FBI-led law enforcement operation turns up information on 250 Hive affiliates

RaaS groups generally do not do much direct penetration of victim networks; affiliates find a way in, then turn to the ransomware operators to complete the job, encrypt victim files and handle the shakedown portion of the operation, all in return for a cut of the eventual ransom payment. The FBI warrant application indicates that it found information about 250 of the Hive ransomware affiliates that are most directly responsible for breaching target networks, hopefully providing leads that take some proficient criminal hacking teams out of operation.

The Hive ransomware group is thought to be based in Russia and to have incorporated some members of the Conti gang when that group dissolved under pressure in mid-2022. Conti experienced a schism when some group leadership opted to pledge support to the Russian government after the invasion of Ukraine, and a Ukrainian member responded by leaking internal group chats that provided valuable intelligence to law enforcement operations. Out of apparent fear of investigation after this incident, Conti broke up and its members are believed to have scattered to various other ransomware operations.

Unless they happen to be scooped up by law enforcement, the members of Hive will likely scatter and regroup elsewhere in a similar manner. If the group members are in Russia, there is very little chance of law enforcement operations taking them into custody, though the prospect is not impossible: early in 2022, prior to the Ukraine invasion, negotiations between the Biden and Putin administrations led to the arrest of numerous individuals involved in the Colonial Pipeline attack.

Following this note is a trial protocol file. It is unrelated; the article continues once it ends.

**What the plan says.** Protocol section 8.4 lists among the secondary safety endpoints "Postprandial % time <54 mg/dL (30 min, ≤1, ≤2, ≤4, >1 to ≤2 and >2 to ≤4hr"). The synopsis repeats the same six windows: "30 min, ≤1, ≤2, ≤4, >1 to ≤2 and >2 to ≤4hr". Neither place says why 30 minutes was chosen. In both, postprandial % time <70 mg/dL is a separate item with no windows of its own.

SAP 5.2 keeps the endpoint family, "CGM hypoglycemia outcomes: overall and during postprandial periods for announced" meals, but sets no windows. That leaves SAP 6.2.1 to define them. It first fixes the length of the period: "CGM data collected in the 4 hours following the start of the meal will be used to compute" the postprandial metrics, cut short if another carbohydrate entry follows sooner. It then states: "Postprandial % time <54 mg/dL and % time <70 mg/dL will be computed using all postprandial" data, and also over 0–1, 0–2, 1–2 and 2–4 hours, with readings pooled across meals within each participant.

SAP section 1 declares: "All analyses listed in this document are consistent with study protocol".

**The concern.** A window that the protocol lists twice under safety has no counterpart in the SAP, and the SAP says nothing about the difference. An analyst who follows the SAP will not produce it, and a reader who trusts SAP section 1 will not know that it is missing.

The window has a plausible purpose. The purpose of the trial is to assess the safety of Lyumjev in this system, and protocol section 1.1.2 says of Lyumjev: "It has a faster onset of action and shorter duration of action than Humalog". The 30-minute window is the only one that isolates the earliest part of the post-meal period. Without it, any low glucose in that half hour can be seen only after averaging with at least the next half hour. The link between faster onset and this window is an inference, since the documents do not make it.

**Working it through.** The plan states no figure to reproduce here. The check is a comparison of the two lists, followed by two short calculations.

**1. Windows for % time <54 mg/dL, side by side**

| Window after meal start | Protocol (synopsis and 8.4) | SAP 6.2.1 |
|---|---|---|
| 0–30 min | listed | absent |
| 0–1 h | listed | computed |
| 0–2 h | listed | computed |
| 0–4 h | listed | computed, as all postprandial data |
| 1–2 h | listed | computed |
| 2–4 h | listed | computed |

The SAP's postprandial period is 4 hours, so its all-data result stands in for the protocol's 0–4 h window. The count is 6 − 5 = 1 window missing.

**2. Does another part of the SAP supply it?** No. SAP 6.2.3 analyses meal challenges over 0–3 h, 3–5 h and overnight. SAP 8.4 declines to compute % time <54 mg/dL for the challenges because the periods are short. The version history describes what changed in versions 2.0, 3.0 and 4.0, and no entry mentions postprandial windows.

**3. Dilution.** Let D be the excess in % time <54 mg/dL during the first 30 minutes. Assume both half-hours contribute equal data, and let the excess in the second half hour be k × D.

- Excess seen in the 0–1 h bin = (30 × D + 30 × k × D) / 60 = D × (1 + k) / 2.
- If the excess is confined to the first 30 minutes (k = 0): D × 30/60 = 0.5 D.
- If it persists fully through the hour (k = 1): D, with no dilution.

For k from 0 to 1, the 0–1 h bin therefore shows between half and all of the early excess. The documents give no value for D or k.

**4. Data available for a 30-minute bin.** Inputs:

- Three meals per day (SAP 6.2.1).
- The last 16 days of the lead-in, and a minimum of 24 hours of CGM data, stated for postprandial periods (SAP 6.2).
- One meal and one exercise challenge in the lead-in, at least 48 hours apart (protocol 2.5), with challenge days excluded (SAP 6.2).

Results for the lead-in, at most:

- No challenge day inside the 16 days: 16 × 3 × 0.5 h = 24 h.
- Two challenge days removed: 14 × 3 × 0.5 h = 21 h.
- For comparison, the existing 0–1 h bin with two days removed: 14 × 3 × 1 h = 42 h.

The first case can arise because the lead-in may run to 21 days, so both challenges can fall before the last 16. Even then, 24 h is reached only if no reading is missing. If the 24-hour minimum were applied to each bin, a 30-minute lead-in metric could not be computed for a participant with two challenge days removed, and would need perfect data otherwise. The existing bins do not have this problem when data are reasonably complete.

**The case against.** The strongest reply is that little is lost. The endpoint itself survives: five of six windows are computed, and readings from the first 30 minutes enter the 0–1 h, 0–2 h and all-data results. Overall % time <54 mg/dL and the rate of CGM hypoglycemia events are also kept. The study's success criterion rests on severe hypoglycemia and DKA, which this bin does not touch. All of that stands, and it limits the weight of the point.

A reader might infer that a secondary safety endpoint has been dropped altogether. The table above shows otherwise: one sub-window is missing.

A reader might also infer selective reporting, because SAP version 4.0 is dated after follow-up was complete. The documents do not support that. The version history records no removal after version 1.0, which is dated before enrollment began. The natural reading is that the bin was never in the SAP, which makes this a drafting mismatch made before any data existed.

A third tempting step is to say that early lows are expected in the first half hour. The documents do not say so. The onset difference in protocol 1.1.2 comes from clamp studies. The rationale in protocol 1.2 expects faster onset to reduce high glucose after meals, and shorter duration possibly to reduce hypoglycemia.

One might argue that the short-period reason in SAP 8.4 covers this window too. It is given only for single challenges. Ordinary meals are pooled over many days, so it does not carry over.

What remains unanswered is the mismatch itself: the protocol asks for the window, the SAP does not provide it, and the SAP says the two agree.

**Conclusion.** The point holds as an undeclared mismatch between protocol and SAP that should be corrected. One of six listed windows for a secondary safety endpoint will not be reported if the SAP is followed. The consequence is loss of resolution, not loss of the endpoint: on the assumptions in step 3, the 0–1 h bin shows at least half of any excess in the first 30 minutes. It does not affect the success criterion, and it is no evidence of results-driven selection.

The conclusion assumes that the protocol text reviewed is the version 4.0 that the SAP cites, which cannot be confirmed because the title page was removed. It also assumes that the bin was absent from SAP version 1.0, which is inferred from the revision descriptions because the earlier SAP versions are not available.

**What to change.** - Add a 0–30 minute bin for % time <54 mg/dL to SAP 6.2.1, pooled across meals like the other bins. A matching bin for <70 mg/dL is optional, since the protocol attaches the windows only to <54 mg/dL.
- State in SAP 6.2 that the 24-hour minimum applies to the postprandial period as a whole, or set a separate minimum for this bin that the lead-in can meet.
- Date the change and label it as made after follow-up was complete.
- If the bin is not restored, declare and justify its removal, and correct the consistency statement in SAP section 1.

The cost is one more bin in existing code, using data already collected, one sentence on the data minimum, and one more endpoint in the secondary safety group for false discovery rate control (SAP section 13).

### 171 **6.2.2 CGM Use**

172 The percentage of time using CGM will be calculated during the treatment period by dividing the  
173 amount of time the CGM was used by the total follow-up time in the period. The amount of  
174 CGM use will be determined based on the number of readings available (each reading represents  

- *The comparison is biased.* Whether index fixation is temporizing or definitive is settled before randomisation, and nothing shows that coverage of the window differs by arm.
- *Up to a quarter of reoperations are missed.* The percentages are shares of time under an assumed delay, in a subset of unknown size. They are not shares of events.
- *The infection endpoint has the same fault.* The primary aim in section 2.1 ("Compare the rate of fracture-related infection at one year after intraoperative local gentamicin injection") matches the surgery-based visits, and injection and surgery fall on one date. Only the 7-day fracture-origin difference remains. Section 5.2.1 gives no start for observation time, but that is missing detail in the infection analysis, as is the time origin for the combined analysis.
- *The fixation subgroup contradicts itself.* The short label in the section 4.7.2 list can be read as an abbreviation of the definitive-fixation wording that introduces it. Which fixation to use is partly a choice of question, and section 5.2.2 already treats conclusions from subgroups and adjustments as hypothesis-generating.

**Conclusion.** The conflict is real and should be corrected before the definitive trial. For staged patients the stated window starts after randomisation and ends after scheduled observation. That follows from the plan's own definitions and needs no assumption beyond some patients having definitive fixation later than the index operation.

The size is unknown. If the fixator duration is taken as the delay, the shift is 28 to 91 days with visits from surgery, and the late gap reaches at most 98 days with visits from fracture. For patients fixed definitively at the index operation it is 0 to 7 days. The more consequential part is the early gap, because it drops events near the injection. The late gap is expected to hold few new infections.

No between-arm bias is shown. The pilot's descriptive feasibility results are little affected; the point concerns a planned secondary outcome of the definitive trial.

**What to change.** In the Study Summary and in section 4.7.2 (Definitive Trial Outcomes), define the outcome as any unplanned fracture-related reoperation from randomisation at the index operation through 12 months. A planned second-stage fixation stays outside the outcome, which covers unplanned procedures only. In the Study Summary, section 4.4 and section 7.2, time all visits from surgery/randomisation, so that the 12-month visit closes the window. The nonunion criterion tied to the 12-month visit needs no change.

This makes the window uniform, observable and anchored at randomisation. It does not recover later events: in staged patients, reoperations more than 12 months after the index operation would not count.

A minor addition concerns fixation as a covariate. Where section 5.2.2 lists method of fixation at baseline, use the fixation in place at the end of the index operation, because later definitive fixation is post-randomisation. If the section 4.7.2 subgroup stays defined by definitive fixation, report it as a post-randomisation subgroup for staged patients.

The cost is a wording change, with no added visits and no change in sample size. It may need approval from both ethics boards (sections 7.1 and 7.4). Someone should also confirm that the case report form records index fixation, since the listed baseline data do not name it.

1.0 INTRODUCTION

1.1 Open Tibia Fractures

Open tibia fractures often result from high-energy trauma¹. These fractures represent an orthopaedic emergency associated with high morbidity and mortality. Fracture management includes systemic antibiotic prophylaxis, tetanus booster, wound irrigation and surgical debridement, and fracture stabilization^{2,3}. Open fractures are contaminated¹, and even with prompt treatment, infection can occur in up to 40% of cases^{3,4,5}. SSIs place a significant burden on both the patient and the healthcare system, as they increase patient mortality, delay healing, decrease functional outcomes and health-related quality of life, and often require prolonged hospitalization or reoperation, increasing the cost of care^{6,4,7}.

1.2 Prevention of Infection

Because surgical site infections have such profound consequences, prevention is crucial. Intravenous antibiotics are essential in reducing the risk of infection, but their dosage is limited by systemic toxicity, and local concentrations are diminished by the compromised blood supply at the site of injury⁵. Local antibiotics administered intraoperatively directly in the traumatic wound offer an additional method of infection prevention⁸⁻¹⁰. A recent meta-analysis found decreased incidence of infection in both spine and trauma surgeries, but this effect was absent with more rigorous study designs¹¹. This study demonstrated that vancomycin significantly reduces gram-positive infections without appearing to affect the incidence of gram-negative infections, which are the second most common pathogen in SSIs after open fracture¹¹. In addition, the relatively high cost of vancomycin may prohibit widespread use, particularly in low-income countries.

But Tom Kellermann, CISM and Senior VP of cyber strategy at Contrast Security), believes that those days are done so long as the Putin administration remains in charge: “Today’s disruption of the Russian HIVE ransomware infrastructure underscores the historic international cooperation between law enforcement agencies.  The International Ransomware taskforce is having an impact.  The real challenge lies in the protection racket that exists between the  cybercrime cartels and the Russian regime, which endows them with untouchable status from western law enforcement. We must recognize that the majority of the proceeds from ransomware allow for Russia to offset economic sanctions.”

The FBI infiltrated the Hive #ransomware group in late July 2022, and since then has distributed decryption keys to 300 victims as they were in the midst of being attacked and to about 1,000 previous victims. #cybersecurity #respectdataClick to Tweet

And Julia O’Toole, CEO of MyCena Security Solutions, notes that though good news is coming out about the ransomware market it is far from time for organizations to ease up on their awareness and security posture: “Organisations should … use this takedown as a warning that ransomware is a damaging threat that is far from over. As the number one route to a ransomware attack is by gaining initial network access, defending their network infrastructure access must be their number one priority. When it comes to defence tools, access segmentation and encryption provides the greatest protection. These solutions stop data breach from propagating through networks and morphing into a ransomware attack, while they also help prevent phishing attacks on employees, since they don’t know the passwords they use.”